D.D., as he is identified in court papers, is saving up money for an engagement ring for his girlfriend, Janice.
A social guy living off Supplemental Security Income benefits and income from his part-time position at a Brooklyn restaurant, D.D. requires the support of a representative payee to oversee his finances, due to the impact of his disability, Down syndrome.
Despite his eagerness to live independently, the 29-year-old’s mother does not want him to move out their home. She views Janice as “too pushy” and doesn’t believe she can independently manage D.D.’s financial and medical affairs.
Accordingly, D.D.’s mother, along with his brother, filed a petition with the Brooklyn Surrogate Court for guardianship over D.D.
In a decision issued October 28, the Court rejected the petition, finding the “extreme remedy” of guardianship to be inappropriate in D.D.’s case.
“There is no doubt that the petitioners deeply love and are devoted to D.D. and are motivated by what they believe is in his best interest,” Surrogate Court Judge Margarita López Torres wrote. “However, the standard here is not whether the petitioners can make better decisions than D.D., it is whether or not D.D. has the capacity to make decisions for himself with the support that he abundantly has.”
In support of their petition, D.D.’s mother and brother submitted reports from two physicians in support of their assertion, which the Court described as “boilerplate.” The case, however, is unusual in the extent that the judge protected D.D.’s due process rights.
After being presented with the petitioner’s arguments, the Judge appointed as guardian ad litem for D.D. the Advocates for Adults with Intellectual and Developmental Disabilities Legal Clinic from Brooklyn Law School. In its 18-page report, the Clinic countered the arguments that D.D. would be unable to manage his financial or medical affairs, and otherwise captured a portrait of him as a “high functioning” adult with Down syndrome.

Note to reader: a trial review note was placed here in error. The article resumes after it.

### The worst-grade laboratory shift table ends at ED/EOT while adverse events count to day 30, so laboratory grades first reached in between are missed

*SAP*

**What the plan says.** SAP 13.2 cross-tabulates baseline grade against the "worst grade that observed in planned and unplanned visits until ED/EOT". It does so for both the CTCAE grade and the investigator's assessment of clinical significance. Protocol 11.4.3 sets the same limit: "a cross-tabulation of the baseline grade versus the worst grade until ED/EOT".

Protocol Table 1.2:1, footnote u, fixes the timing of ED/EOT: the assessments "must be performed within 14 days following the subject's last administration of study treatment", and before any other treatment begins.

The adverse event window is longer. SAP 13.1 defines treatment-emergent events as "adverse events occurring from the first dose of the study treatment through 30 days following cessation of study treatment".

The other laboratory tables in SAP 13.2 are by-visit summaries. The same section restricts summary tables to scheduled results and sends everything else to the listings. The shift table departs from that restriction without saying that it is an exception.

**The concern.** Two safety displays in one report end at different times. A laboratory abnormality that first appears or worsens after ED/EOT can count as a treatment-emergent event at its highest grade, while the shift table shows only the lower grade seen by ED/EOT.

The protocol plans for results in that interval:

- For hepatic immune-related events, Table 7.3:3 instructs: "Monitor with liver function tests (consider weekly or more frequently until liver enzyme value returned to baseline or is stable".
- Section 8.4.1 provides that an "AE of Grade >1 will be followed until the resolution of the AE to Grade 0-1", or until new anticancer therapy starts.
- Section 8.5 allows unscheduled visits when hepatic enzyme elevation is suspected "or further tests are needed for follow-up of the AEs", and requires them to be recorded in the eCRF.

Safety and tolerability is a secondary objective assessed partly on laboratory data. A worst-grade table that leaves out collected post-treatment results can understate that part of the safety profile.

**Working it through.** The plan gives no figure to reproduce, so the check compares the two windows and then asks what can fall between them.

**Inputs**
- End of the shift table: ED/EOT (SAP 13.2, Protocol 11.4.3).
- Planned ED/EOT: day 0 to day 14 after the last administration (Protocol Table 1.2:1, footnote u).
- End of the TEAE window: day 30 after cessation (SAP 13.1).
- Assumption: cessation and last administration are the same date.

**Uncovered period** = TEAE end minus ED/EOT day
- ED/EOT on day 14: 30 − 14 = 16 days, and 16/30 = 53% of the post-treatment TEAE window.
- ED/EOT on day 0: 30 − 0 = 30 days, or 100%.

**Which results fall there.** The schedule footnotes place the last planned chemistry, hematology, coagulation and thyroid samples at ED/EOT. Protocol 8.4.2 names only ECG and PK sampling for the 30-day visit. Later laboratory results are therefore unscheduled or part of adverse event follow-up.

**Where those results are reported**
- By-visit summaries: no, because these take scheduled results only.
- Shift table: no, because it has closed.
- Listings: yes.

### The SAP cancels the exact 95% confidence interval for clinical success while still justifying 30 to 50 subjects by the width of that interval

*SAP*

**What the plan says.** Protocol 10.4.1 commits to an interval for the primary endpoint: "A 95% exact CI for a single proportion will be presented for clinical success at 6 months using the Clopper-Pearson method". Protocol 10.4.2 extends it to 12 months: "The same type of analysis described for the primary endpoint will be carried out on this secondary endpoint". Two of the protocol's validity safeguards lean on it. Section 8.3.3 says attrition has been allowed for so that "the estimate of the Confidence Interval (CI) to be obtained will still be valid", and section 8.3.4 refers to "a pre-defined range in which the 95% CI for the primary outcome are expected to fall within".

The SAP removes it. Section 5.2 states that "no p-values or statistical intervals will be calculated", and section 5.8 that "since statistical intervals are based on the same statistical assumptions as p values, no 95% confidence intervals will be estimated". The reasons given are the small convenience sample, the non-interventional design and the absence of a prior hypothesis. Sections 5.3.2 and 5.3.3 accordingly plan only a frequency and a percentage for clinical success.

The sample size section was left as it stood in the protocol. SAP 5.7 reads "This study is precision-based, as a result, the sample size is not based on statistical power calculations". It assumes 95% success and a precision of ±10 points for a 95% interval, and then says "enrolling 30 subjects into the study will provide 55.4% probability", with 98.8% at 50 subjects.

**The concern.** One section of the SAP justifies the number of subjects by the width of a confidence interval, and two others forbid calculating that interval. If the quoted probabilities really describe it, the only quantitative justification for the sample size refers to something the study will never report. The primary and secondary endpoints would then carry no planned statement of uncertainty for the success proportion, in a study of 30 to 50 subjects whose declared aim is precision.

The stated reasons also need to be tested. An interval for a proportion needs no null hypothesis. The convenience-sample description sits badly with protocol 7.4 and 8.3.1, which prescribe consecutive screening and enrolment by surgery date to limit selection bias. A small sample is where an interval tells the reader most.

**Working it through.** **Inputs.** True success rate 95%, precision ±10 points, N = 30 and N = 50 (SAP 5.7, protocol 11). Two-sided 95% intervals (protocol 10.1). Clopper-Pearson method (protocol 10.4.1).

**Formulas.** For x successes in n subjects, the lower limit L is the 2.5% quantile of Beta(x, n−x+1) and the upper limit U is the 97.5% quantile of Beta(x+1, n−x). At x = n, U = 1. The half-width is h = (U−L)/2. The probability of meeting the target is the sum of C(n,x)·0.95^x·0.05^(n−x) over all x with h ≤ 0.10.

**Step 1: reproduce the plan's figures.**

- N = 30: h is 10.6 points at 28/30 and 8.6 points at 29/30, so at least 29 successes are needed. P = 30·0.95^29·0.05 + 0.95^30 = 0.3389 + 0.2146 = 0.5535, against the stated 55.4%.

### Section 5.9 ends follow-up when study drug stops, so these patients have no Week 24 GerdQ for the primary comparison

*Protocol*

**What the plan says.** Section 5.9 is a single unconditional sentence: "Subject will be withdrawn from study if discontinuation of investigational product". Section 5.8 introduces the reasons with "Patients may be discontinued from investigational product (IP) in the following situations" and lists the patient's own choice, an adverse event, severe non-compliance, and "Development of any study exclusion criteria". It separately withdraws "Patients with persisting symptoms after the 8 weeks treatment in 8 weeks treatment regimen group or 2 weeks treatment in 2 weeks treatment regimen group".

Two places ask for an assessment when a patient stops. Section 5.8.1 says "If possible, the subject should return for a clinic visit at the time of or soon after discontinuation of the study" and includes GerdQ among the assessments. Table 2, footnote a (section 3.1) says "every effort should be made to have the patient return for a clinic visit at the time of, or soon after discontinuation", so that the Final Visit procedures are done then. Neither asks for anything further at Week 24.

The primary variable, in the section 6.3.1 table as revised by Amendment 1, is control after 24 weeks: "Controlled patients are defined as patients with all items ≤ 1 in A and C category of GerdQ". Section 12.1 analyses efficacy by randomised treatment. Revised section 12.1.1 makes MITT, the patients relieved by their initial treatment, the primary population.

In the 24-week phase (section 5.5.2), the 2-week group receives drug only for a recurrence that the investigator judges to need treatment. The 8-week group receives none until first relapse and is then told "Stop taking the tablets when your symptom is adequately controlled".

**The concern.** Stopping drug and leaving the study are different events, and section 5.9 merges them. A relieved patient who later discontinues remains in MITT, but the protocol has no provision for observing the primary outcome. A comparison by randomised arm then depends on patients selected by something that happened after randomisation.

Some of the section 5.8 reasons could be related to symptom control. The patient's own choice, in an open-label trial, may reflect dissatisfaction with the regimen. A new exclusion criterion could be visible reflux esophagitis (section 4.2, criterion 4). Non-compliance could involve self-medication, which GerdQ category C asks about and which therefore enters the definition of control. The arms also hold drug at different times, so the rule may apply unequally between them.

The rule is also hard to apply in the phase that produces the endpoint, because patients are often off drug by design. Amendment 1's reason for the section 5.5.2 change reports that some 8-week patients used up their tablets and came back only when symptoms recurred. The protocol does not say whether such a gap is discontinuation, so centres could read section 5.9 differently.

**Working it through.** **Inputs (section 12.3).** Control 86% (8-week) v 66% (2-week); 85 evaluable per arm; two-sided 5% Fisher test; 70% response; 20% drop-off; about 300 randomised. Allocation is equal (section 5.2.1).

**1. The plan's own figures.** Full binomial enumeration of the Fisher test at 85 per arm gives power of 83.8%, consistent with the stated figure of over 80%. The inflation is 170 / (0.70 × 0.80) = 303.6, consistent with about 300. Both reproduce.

“There is no requirement that a guardian ad litem be appointed, or even that a hearing be held in the presence of the person…,” Legal Clinic Director Natalie Chin told the New York Law Journal. “But in an Article 17-A (guardianship) the person loses all their autonomy, the right to vote, the ability to marry, to have a say in health care and financial matters.”
In the decision, the Court found that less restrictive alternatives to guardianship, such as the representative payee for D.D.’s financial affairs and a power of attorney and an advanced directive for future medical decisions, would be sufficient to alleviate his mother and brother’s concerns.
“As most recently articulated by the United States Supreme Court in Obergefell v Hodges, ‘[r]ising from the most basic human needs, marriage is essential to our most profound hopes and aspiration…,'” Judge López Torres wrote, referring to last year summer’s decision establishing the right to same-sex marriage in all 50 states. “This is no less true for D.D., a young man who has expressed that, like his brothers, he wants to marry and have a family.
“The right “to marry, establish a home and bring up children” is a central part of liberty protected by the Due Process Clause.”